In this paper we address the text to scene image generation problem. Generative models that capture the variability in complicated scenes containing rich semantics is a grand goal of image generation. Complicated scene images contain rich visual elements, compositional visual concepts, and complicated relations between objects. Generative models, as an analysis-by-synthesis process, should encompass the following three core components: 1) the generation process that composes the scene; 2) what are the primitive visual elements and how are they composed; 3) the rendering of abstract concepts into their pixel-level realizations. We propose PNP-Net, a variational auto-encoder framework that addresses these three challenges: it flexibly composes images with a dynamic network structure, learns a set of distribution transformers that can compose distributions based on semantics, and decodes samples from these distributions into realistic images.
Generative models are emerging as promising tools in robotics and reinforcement learning. Yet, even though tasks in these domains typically involve distinct objects, most state-of-the-art methods do not explicitly capture the compositional nature of visual scenes. Two exceptions, MONet and IODINE, decompose scenes into objects in an unsupervised fashion via a set of latent variables. Their underlying generative processes, however, do not account for component interactions. Hence, neither of them allows for principled sampling of coherent scenes. Here we present GENESIS, the first object-centric generative model of visual scenes capable of both decomposing and generating complete scenes by explicitly capturing relationships between scene components. GENESIS parameterises a spatial GMM over pixels which is encoded by component-wise latent variables that are inferred sequentially or sampled from an autoregressive prior. We train GENESIS on two publicly available datasets and probe the information in the latent representations through a set of classification tasks, outperforming several baselines.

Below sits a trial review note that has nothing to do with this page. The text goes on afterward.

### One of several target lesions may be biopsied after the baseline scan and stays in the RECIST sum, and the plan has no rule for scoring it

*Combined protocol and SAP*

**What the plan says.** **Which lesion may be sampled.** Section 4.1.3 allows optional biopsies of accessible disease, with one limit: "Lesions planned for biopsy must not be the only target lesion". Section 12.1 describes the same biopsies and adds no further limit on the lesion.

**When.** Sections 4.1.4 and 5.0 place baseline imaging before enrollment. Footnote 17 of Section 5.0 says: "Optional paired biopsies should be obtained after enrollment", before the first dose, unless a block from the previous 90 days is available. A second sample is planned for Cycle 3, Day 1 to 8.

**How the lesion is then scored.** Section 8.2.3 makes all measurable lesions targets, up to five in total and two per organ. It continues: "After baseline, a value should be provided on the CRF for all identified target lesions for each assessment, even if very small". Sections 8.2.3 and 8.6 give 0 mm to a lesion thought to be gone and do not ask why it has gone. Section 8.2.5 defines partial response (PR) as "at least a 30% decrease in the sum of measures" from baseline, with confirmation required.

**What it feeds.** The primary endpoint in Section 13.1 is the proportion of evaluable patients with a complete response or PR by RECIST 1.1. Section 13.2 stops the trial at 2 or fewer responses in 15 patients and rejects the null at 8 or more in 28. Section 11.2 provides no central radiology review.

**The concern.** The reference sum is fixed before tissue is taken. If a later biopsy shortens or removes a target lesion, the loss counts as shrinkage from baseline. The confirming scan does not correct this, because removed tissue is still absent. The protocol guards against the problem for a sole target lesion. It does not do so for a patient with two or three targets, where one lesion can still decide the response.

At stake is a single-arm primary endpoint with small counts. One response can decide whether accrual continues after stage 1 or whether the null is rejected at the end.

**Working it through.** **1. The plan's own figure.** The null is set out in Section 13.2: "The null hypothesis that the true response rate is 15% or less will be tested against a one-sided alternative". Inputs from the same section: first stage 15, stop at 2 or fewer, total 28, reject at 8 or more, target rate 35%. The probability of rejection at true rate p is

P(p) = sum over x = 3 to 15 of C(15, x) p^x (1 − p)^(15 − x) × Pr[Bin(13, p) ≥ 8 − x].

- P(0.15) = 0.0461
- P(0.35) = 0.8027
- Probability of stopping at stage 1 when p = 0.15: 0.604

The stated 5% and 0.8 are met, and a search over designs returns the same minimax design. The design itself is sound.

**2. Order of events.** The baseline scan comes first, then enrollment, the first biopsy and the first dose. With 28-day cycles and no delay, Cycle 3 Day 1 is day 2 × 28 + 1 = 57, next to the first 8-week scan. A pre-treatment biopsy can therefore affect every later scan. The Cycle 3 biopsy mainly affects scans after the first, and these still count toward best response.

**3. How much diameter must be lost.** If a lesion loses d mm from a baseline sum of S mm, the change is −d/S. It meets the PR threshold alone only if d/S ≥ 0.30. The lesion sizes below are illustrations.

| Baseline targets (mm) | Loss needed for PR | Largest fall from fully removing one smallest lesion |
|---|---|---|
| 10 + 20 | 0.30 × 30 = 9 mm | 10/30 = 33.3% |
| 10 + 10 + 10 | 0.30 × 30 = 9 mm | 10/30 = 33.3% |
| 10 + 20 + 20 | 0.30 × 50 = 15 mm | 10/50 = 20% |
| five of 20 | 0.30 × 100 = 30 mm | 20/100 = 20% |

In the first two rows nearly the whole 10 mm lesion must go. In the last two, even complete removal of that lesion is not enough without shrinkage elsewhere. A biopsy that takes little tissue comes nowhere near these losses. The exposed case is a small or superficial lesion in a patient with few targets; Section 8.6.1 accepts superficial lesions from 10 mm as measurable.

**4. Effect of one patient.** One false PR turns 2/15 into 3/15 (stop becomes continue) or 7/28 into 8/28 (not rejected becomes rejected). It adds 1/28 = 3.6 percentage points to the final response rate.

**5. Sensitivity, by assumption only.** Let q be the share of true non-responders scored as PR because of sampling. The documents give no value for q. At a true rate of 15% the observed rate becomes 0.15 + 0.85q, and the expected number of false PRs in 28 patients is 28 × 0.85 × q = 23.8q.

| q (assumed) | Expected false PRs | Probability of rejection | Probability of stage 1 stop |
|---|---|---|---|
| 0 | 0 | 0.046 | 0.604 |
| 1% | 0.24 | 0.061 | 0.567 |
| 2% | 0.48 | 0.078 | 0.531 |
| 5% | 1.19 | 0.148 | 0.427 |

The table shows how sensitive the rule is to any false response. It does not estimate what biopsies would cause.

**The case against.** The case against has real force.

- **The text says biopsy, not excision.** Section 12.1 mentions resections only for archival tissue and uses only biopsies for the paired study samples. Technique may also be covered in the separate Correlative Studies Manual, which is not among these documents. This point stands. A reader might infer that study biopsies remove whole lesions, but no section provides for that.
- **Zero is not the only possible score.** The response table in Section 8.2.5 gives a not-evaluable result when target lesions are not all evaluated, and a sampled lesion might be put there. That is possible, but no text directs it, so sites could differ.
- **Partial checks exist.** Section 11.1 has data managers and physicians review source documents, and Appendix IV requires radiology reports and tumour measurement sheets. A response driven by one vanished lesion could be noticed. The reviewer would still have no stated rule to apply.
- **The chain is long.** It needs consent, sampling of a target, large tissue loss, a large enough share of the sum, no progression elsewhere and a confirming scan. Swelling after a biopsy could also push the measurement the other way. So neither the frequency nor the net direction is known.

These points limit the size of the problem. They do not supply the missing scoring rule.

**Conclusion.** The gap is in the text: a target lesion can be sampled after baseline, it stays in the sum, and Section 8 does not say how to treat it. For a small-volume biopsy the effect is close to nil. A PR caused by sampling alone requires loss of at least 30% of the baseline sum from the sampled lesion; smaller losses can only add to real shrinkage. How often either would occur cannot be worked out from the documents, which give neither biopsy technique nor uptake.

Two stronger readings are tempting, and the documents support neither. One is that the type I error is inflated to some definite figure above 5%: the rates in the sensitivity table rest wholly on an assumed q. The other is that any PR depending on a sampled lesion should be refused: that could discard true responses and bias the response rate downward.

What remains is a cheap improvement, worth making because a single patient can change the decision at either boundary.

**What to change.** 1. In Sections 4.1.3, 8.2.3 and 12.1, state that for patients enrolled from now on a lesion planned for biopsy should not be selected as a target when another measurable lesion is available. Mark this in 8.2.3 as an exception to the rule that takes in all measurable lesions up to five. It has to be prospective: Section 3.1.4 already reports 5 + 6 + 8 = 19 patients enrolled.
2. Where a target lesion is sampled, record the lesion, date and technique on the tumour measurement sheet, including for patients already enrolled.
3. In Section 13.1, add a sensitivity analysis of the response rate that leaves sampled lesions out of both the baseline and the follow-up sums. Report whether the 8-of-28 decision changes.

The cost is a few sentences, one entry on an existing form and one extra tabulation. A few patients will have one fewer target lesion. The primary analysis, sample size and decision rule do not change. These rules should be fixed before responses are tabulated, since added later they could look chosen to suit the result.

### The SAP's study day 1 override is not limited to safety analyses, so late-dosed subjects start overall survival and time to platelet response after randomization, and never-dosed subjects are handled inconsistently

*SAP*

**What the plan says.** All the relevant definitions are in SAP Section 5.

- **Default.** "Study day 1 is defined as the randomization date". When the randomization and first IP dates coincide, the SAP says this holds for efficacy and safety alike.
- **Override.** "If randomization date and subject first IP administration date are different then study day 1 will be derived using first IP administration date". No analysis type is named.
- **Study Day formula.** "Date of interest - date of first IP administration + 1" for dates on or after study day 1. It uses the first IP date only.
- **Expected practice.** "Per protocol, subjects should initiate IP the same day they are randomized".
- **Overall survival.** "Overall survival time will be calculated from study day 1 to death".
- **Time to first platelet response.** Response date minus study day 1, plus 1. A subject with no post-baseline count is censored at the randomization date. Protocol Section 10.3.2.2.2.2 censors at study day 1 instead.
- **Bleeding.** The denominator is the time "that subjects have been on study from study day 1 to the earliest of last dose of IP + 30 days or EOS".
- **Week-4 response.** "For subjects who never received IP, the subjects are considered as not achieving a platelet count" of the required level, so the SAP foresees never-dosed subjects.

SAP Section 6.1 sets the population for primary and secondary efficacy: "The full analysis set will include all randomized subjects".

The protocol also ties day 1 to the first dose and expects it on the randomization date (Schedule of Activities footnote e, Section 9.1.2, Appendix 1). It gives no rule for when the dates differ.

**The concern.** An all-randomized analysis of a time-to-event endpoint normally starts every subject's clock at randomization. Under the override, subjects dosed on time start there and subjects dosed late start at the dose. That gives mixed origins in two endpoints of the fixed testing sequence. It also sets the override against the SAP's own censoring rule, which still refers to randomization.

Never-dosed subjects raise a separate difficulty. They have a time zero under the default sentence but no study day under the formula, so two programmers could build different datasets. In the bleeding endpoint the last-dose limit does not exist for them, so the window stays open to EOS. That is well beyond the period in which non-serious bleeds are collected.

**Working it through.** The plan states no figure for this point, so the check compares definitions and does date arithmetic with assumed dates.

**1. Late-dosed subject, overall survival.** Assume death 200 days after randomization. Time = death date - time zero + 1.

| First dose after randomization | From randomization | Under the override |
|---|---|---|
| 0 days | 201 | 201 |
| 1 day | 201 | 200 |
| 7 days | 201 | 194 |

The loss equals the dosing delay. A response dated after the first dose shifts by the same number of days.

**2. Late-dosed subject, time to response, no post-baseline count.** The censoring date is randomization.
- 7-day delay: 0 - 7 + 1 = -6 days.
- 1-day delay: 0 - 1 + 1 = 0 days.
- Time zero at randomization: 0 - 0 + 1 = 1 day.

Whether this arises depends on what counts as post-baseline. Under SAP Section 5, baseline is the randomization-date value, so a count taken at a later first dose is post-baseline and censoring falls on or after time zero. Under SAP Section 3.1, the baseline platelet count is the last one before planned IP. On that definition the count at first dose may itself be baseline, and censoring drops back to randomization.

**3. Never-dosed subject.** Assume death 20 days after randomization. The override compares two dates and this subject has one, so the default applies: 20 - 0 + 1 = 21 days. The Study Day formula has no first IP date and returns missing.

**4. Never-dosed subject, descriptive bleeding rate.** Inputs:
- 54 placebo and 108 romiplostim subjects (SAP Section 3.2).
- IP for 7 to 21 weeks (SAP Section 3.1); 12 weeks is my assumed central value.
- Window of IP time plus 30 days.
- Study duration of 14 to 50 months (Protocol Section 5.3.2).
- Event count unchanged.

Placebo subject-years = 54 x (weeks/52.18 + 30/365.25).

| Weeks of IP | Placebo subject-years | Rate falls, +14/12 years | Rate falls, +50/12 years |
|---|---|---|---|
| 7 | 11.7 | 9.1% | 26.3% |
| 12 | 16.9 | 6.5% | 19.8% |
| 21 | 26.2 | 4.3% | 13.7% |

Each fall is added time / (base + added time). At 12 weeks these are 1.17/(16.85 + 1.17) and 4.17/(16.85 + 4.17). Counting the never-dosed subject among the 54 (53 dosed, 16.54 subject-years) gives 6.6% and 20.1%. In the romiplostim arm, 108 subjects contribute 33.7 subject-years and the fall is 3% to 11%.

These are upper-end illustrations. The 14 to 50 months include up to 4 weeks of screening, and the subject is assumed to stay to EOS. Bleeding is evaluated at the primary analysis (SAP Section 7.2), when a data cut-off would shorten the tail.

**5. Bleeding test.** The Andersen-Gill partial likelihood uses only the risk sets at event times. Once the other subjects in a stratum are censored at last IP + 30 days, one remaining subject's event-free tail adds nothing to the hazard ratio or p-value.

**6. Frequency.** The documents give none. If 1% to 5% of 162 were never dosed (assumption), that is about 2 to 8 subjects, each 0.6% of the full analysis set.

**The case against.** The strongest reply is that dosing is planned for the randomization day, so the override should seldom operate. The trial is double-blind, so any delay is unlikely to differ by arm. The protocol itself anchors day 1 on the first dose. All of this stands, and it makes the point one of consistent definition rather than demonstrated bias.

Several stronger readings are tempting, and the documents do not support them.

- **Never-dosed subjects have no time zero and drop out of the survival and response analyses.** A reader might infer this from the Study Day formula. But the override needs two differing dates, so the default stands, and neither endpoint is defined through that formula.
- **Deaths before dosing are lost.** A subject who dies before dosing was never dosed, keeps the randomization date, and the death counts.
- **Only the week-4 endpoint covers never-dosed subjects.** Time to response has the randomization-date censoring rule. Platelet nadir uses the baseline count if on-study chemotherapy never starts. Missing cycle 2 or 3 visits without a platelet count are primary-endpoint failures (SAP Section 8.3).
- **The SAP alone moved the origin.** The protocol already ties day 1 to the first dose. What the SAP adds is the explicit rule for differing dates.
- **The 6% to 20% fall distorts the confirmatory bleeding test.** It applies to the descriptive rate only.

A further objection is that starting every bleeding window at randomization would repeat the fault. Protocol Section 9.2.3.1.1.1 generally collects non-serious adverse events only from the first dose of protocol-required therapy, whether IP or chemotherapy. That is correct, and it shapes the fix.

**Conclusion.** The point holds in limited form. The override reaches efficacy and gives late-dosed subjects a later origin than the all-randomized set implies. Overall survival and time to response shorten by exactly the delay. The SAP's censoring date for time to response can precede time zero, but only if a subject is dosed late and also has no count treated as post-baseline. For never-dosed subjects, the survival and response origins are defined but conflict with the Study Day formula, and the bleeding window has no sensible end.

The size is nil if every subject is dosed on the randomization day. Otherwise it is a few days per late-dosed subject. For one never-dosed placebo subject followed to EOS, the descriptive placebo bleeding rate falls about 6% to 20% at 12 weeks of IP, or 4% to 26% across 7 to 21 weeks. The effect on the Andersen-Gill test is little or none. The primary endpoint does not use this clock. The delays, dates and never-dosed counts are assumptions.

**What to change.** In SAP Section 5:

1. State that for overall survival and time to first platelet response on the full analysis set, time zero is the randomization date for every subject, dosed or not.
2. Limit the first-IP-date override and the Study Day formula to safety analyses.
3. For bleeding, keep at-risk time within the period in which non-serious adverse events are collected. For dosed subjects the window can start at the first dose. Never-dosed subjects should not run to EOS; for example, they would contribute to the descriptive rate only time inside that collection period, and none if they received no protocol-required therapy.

We present a framework for efficient inference in structured image models that explicitly reason about objects. We achieve this by performing probabilistic inference using a recurrent neural network that attends to scene elements and processes them one at a time. Crucially, the model itself learns to choose the appropriate number of inference steps. We use this scheme to learn to perform inference in partially specified 2D models (variable-sized variational auto-encoders) and fully specified 3D models (probabilistic renderers). We show that such models learn to identify multiple objects - counting, locating and classifying the elements of a scene - without any supervision, e.g., decomposing 3D images with various numbers of objects in a single forward pass of a neural network at unprecedented speed.
Deep generative models allow for photorealistic image synthesis at high resolutions. But for many applications, this is not enough: content creation also needs to be controllable. While several recent works investigate how to disentangle underlying factors of variation in the data, most of them operate in 2D and hence ignore that our world is three-dimensional. Further, only few works consider the compositional nature of scenes. Our key hypothesis is that incorporating a compositional 3D scene representation into the generative model leads to more controllable image synthesis.
We introduce the vine copula autoencoder (VCAE), a flexible generative model for high-dimensional distributions built in a straightforward three-step procedure. Second, the multivariate distribution of the encoded data is estimated with vine copulas. Third, a generative model is obtained by combining the estimated distribution with the decoder part of the AE. As such, the proposed approach can transform any already trained AE into a flexible generative model at a low computational cost. This is an advantage over existing generative models such as adversarial networks and variational AEs which can be difficult to train and can impose strong assumptions on the latent space.